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Ariane 6 suffers further delays

August 9, 2023

Europe’s giant Ariane 6, already much delayed, is to be further postponed into 2024 says the European Space Agency (ESA).

The delay, perhaps as long as six more months, comes amid considerable criticism of ESA, and the rocket’s other build and launch contractors.

One recent comment described the ESA and its partners in the project as issuing “Fibs, deceit [and] deliberate misrepresentation” over recent statements and alleging a lack of transparency over the readiness – or otherwise – of its latest Ariane 6 rocket.

That alleged secrecy is now to be remedied by ESA with a press briefing on September 4th to update journalists on the current situation and to explain “[the] progress achieved and outline upcoming steps in the Ariane 6 development test campaign”.

ESA, and its partners, have done themselves few favours lately in regard to newsflow.

Other ‘western’ agencies and rocket launch businesses are arguably significantly more open in how they disseminate information to the outside world. Elon Musk’s SpaceX, even though it is a privately-held business, is wholly transparent in its launch activity, and even with SpaceX’s Starship programme where there’s near non-stop coverage on YouTube of every movement in particular from the SpaceX Boca Chica, Texas, site.

It is much the same with any US publicly funded rocket activity and in particular with any NASA programme.

But this is far from the case with publicly-funded ESA activity which seems intent on what some allege is deliberate deception and disinformation regarding its long-overdue Ariane 6 rocket and its testing regime. This philosophy is seemingly a direct contradiction of DG Josef Aschbacher’s promise to be much more transparent.

Hopefully, this is about to change with ESA’s upcoming briefing.

This should go some way to remedy past criticism. One highly-regarded commentator said that ESA “still seems shy” about sharing any news on the testing of Ariane 6’s engines.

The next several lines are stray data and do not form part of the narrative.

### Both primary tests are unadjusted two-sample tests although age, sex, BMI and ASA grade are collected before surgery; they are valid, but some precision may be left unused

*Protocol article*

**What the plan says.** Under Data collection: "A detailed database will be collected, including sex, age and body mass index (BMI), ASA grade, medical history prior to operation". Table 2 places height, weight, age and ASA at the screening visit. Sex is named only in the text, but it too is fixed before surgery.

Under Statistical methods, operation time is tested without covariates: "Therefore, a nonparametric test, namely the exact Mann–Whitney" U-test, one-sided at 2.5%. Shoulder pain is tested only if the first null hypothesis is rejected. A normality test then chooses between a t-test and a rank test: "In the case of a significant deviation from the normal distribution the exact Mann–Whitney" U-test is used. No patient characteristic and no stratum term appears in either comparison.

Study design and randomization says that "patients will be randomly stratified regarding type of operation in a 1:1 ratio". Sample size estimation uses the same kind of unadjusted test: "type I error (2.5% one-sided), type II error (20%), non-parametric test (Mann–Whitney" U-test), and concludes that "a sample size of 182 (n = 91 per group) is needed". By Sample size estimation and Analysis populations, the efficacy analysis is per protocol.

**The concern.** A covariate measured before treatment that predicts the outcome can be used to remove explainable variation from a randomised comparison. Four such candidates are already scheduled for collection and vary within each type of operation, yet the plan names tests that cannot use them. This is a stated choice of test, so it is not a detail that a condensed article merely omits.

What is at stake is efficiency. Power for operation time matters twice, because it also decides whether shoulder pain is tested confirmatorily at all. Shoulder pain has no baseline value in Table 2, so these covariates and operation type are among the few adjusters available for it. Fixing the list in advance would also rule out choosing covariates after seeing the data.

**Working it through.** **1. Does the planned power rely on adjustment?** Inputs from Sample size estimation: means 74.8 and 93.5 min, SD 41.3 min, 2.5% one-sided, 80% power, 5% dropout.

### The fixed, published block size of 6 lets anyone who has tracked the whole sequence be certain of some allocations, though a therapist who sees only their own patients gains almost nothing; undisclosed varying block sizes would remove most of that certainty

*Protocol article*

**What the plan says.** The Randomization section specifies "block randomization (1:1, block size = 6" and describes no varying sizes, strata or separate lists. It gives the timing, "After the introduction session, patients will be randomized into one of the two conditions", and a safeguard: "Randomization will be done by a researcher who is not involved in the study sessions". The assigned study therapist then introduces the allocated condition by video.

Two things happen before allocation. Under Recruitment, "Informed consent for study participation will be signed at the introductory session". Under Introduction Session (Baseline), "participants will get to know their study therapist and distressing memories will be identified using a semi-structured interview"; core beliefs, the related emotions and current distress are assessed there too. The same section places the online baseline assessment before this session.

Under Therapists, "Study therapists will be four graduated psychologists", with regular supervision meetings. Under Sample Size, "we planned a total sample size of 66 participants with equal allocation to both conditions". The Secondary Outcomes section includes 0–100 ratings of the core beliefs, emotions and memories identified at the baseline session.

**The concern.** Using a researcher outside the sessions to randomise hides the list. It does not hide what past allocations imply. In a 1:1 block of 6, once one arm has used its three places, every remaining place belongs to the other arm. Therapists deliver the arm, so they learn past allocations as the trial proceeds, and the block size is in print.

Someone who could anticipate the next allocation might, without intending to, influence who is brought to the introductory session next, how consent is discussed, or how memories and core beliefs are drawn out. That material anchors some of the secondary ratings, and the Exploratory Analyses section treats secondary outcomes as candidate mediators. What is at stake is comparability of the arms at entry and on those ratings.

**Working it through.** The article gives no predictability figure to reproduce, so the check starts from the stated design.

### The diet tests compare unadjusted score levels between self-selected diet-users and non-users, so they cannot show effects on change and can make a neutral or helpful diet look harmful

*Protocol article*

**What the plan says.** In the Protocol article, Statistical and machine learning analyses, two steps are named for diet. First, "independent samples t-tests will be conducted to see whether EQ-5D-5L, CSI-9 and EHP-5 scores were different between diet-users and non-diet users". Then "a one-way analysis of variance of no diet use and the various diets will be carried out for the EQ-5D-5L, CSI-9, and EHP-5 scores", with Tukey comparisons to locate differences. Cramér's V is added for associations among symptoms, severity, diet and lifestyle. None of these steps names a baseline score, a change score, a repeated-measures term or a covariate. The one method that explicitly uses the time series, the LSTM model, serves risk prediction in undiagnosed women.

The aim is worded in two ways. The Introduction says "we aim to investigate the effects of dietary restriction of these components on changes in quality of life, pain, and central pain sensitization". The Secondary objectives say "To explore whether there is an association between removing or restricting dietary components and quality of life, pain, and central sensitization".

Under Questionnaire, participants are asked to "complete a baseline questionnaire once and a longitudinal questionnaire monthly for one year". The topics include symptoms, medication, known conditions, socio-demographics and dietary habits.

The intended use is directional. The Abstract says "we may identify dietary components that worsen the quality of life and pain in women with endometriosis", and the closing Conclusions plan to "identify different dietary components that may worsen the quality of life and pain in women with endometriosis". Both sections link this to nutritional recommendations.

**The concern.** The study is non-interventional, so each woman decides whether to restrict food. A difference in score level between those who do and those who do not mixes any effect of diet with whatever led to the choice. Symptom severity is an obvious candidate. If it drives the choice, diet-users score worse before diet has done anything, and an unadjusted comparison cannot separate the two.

Another expert stated that if it were NASA that was employing these tactics then “the US space press corps would be up in arms.” He added: “The European Space Agency’s lack of transparency with regard to the Ariane 6 rocket’s development and testing is completely unacceptable. This is a publicly funded project.”

The comments are entirely justified. The facts make disappointing reading. For example, June 22nd should have seen the beginning of a thorough test of the new rocket’s massive Vulcain 2.1 engines. A June 25th press release from ESA stated that the tests were “progressing well” and added “Representatives of ESA, Ariane 6 prime contractor ArianeGroup and launch base prime contractor and test conductor CNES completed important objectives for system qualification and performed a series of actions fully representative of a launch chronology.”

This, it has been alleged, seems to have been a blatant lie, or to be ultra-polite a deliberate misinformation. The fact is that the launch team could not complete a count-down and achieve a 4-second engine test, and the issued information was – at best – fudged and deliberately vague.

ESA added that many aspects were tested (“Operational procedures, lower and upper stages, avionics, software, launch base, and control bench worked correctly together, and the performance of the full launch system was measured with excellent results.”)

All this was undoubtedly true, and valuable elements of the overall process. But there was no mention of the missing engine test…

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